In this categorization the ACS lumps lots of majors together, so that economics is classified as “Social Sciences”. When using the more detailed variable that separates it out, Hannah finds that economics majors are 9pp more likely than non-grads to be married, but don’t have significantly more children.

I love teaching the Capstone because I get to learn from the original empirical research the students do. In a typical class one or two students write a paper good enough that it could be published in an academic journal with a bit of polishing, and this was one of them. But its also amazing how many insights remain undiscovered even in heavily-used public datasets like the ACS. We’ve also just started to get good data on specific colleges, see this post on which schools’ graduates are the most and least likely to be married.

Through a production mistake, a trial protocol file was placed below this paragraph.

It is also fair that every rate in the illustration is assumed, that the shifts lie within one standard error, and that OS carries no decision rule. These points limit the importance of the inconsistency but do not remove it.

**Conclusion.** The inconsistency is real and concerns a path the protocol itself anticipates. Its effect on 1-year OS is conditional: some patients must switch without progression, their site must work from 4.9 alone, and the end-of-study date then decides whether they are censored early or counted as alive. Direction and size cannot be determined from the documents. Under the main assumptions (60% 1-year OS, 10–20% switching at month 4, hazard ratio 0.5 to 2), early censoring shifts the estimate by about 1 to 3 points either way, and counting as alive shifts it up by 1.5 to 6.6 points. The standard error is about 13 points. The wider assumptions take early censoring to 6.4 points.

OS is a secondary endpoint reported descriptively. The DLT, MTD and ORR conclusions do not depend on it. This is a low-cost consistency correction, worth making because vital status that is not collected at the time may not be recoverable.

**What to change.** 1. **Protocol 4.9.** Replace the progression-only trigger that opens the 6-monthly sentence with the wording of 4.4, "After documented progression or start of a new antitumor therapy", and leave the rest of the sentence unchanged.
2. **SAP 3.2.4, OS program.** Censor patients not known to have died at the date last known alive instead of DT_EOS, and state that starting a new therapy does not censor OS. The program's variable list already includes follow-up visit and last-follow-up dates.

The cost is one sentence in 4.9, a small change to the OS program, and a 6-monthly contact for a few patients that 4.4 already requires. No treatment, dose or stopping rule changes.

Post Tenure Agenda

To get anywhere new, you need to step off the treadmill

Before tenure, most academics need to publish their work in peer-reviewed journals if they want to keep their jobs. After tenure, most can publish their work anywhere or nowhere and still keep their jobs. This is a dramatic change in incentives, and you’d think it would lead to dramatic changes in behavior, particularly in a field like economics that studies incentives. In some ways it does- most professors spend less time on research after tenure. But if they do keep doing research, it is generally the same kind they did before- it seems surprisingly rare for economists to change what kind of research they do in response to their changed incentives.